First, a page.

That challenge is the focus of a new study co-authored by Yap, recently published in the American Chemical Society’s journal Applied Materials and Interfaces. Yap and his team found a novel—and very simple—way to remove nearly 100 percent of nanomaterials from water.

Source: http://www.mtu.edu/

Fusion Power Is Close

Fusion power is the Holy Grail of energy production – seen by some as a silver bullet for a carbon-neutral future. The failure of the multi-billion dollar ITER project to produce reactor relevant fusion has disappointed scientists and environmentalists. But a batch of small firms like Tokamak Energy believes they’re close to cracking the mystery. The UK firm says its reactor‘s spherical shape and magnets made using high-temperature superconductors means it could be two years from reaching 100 million degrees Celsius. That’s seven times hotter than the sun’s core and the temperature necessary to achieve fusion.

fusion powerCLICK ON THE IMAGE TO ENJOY THE VIDEO

We’ve got a slightly different shape from traditional fusion and this allows us to get a higher plasma pressure for a given magnetic field. It’s a measure of efficiency called beta“, says Dr  Bill Huang, Senior engineer for Tokamak Energy.
Fusion is how stars produce energy. Investors are spending millions on small-scale fusion projects. Vast potential return makes them attractive, as does the fact that multiple methods of achieving fusion could all be profitable.  “First of all they can be constructed in a factory, so you’re talking about economies of scale; and the second key thing is the way in which the grid itself, the future grid, is likely to be more dispersed” , says Mark White, of  Rainbow Seeds, and investor.
Tokamak Energy is constructing its third reactor and hopes the fifth generation can transfer energy to the grid by 2030.  Dr David Kinghan, CEO of Tokamak Energy. adds: “If it could be harnessed, could be scaled up rapidly to be deployed world-wide by 2050 and could make a very big difference from 2050 onwards.”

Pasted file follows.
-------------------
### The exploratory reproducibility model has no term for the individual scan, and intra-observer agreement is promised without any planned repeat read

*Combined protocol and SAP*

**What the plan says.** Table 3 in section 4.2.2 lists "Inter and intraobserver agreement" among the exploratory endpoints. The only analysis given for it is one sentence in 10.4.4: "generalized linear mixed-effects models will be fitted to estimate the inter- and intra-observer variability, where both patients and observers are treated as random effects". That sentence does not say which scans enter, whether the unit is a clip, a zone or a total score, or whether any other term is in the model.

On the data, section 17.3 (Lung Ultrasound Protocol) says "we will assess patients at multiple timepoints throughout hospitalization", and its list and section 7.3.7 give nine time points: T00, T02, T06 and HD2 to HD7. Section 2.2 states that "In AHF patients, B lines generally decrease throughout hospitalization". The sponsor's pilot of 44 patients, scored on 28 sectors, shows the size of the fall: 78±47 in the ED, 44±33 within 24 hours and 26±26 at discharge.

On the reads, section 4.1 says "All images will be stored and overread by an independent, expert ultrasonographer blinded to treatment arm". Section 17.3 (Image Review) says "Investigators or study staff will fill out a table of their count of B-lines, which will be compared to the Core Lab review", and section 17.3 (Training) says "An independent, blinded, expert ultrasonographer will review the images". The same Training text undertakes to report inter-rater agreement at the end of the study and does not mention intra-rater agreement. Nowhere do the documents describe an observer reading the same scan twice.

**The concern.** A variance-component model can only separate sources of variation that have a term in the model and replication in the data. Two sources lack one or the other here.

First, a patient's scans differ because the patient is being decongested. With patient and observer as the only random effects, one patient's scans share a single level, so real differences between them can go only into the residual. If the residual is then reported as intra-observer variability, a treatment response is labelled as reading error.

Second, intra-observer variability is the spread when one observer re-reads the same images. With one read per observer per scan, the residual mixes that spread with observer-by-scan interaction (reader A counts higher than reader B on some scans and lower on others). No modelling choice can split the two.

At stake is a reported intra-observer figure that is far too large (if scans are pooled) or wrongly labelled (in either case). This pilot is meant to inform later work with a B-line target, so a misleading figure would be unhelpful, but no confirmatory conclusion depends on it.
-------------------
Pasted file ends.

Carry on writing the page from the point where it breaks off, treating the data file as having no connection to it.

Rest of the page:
With world leaders meeting in Paris to hammer out a deal to limit global emissions, fusion power may help them meet those promises.

Source: http://www.tokamakenergy.co.uk/
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http://uk.reuters.com/

How To Soak Up Oil Spills

In hopes of limiting the disastrous environmental effects of massive oil spills, Materials scientists from Drexel University and Deakin University, in Australia, have teamed up to manufacture and test a new material, called a boron nitride nanosheet, that can absorb up to 33 times its weight in oils and organic solvents—a trait that could make it an important technology for quickly mitigating these costly accidents.

The material, which literally absorbs the oil like a sponge, is the result of support from the Australian Research Council and is now ready to be tested by industry after two years of refinement in the laboratory at Deakin’s Institute for Frontier Materials (IFM).

Alfred Deakin Professor Ying (Ian) Chen, PhD, the lead author of a paper, recently published in Nature Communications, said the material is the most exciting advancement in oil spill remediation technology in decades.

nanopores to soak up oil spillsThe pores found in boron nitride nanosheets allow them to absorb more than 33 times its weight in oil and organic solvents

Oil spills are a global problem and wreak havoc on our aquatic ecosystems, not to mention cost billions of dollars in damage,” Chen said. “Everyone remembers the Gulf Coast disaster, but here in Australia they are a regular problem, and not just in our waters. Oil spills from trucks and other vehicles can close freeways for an entire day, again amounting to large economic losses,” he added.